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What blogs are for: BMW

Saturday, March 07, 2009 by Dave Winer.

A picture named beamer.gifOne of the reasons everyone should have a blog is that when a company pushes you around, you have a place to post your side of the story, publicly, so future customers have a chance to benefit from your experience. Over the years I have written up experiences with Travelocity, American Airlines, Comcast, a now-defunct ISP, a Bay Area plumber. Now I'd like to tell you about a problem I'm having with BMW. Permalink to this paragraph

I bought a new BMW in July of 2007. It's my fourth BMW and I love it. It's powerful and fast, incredibly responsive. I don't drive much, but when I do, it's still a pleasure. That's saying a lot after having a car for almost two years; I still look forward to driving it. BMW makes a fantastic product. Permalink to this paragraph

But -- then we've been having all this rain this winter, and it turns out the car leaks. Water is coming into the cabin, the carpets are wet, they're not drying out even though the weather turned nice a few days ago. So I brought it in for service on Wednesday. The dealer said it was my fault the car is leaking, and wanted $800 to fix it. Now this is a car that has a four year warranty that's supposed to cover everything. I've owned a lot of cars over the years, even a rusted-out Wisconsin junker (that I loved anyway) and I've never had a car leak water. I didn't believe for a minute this was my fault. I told them I live on a normal street, not on a hill, with not many trees (but some) and I could check with my neighbors, but I didn't think any of their cars were leaking. He suggested I call BMW of North America customer service to see what they say, and they said the same thing. I should pay for this because it was caused by an "outside influence" (the rain, I guess). Permalink to this paragraph

A picture named car.gifThen at breakfast on Thursday a friend who also has a BMW says Weatherford is notorious for ripping off customers. Once he brought his car in for service, they failed to fix it three times, and each time wanted to charge him for the repair. He paid, cause what are you going to do, they have your car. Meanwhile they were pressuring me to either return the loaner, or agree to the $800 charge. I told them I was waiting for a return call from BMW of North America. (Three days later I still haven't heard from them.)  Permalink to this paragraph

So I went back to the dealer, got my car, returned the loaner, got their writeup of the problem (now the estimate was $625), and took it to a local independent BMW repair shop that gets good reviews (deservedly, it turns out). They showed me a BMW-issued service note, from January 2008, explaining that the 5-series has a problem with water leaks. Permalink to this paragraph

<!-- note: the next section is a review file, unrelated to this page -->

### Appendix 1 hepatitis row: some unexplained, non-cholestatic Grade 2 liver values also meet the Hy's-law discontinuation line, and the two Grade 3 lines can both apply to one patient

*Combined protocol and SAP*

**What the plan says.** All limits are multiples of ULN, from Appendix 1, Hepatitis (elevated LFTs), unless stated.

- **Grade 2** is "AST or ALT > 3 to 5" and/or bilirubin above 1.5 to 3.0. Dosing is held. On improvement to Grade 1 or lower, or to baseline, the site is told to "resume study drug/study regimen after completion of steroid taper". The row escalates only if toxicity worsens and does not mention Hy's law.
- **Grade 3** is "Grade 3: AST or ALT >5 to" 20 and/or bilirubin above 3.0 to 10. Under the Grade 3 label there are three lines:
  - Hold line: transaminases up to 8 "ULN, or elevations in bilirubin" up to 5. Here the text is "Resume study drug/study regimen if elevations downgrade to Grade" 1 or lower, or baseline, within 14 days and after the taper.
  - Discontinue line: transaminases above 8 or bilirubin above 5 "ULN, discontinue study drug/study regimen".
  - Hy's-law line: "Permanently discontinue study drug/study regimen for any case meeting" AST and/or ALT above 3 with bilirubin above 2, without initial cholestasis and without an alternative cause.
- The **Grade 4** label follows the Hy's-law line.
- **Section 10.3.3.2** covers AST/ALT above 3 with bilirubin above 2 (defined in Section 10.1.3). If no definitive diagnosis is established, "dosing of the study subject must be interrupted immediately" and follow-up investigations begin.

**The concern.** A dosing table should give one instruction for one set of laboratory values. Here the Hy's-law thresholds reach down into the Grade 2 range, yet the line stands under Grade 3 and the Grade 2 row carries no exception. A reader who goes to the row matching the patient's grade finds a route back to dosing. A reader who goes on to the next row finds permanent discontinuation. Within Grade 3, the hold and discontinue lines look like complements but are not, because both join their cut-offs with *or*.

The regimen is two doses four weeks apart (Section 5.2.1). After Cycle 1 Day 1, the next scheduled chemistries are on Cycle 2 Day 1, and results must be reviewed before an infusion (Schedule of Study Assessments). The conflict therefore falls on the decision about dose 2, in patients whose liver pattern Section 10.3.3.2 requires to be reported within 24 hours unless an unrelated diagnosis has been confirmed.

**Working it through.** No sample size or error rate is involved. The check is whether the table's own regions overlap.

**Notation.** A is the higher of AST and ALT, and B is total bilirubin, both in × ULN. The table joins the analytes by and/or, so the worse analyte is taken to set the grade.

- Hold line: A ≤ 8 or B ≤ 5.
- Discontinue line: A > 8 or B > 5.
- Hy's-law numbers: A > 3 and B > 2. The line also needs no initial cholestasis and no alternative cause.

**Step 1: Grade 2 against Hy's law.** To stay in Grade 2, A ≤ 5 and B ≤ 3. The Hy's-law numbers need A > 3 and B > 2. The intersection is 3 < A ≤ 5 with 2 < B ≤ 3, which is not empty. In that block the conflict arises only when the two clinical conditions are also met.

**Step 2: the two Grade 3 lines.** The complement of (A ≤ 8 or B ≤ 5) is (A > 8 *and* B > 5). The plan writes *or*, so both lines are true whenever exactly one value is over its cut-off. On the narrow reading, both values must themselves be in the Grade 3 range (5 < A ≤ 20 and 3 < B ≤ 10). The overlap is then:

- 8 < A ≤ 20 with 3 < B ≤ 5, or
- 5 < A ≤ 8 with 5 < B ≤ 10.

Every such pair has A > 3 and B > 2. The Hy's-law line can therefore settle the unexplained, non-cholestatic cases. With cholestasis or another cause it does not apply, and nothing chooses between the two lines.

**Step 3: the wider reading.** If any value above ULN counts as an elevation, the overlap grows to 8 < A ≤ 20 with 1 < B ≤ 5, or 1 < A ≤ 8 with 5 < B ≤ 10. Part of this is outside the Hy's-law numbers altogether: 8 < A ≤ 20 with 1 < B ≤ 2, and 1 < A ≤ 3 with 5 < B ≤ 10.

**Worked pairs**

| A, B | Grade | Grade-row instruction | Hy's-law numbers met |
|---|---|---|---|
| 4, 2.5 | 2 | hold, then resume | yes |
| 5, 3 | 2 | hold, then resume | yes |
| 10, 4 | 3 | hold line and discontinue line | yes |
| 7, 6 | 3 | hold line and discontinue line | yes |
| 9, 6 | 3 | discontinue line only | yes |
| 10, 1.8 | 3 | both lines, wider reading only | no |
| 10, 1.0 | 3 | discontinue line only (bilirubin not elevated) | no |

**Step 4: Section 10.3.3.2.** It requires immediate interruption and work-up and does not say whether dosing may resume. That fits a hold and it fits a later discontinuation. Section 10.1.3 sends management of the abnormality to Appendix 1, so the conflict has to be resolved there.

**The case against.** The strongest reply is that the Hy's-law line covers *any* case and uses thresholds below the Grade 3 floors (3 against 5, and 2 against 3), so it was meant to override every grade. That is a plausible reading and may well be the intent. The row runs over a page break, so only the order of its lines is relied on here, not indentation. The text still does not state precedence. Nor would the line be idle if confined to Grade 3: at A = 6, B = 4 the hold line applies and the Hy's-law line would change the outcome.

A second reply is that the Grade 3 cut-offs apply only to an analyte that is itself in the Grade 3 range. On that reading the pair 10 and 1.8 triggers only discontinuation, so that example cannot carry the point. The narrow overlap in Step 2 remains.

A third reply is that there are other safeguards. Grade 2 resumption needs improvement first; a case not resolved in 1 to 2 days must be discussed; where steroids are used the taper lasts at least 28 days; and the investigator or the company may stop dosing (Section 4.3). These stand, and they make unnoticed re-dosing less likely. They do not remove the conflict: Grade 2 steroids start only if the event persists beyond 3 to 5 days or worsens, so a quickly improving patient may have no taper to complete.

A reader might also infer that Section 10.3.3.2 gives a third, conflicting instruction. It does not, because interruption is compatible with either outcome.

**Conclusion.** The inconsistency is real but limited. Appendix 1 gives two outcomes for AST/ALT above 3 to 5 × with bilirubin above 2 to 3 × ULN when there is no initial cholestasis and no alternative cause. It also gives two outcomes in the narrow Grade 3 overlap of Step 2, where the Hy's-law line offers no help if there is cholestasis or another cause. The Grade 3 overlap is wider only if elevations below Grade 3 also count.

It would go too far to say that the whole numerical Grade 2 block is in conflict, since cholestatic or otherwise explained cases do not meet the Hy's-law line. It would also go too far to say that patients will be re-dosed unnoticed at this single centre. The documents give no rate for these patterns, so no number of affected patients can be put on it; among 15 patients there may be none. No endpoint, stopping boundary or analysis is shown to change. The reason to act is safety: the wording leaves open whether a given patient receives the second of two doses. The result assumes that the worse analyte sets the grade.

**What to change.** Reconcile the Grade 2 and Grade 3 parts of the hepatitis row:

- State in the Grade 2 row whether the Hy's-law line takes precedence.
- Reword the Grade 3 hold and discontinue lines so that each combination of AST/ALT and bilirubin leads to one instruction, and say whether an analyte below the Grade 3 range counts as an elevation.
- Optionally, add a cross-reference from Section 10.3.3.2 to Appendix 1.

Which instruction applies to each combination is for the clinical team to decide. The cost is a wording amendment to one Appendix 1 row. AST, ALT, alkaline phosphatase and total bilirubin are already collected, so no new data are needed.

I scanned and uploaded the service note: p1, p2, p3.  Permalink to this paragraph

It's so outrageous. They knew the car has this problem, yet they still wanted $800 to fix it.  Permalink to this paragraph

10:15AM: I have a wet car that smells bad. I have a call into another BMW dealer to see what they want to do about it.  Permalink to this paragraph

11:15AM: Got a call back. They want to see the service note. I've emailed him a link to this blog post. Permalink to this paragraph


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A picture named dave.jpgDave Winer, 53, pioneered the development of weblogs, syndication (RSS), podcasting, outlining, and web content management software; former contributing editor at Wired Magazine, research fellow at Harvard Law School, entrepreneur, and investor in web media companies. A native New Yorker, he received a Master's in Computer Science from the University of Wisconsin, a Bachelor's in Mathematics from Tulane University and currently lives in Berkeley, California.

"The protoblogger." - NY Times.

"The father of modern-day content distribution." - PC World.

One of BusinessWeek's 25 Most Influential People on the Web.

"Helped popularize blogging, podcasting and RSS." - Time.

"The father of blogging and RSS." - BBC.

"RSS was born in 1997 out of the confluence of Dave Winer's 'Really Simple Syndication' technology, used to push out blog updates, and Netscape's 'Rich Site Summary', which allowed users to create custom Netscape home pages with regularly updated data flows." - Tim O'Reilly.


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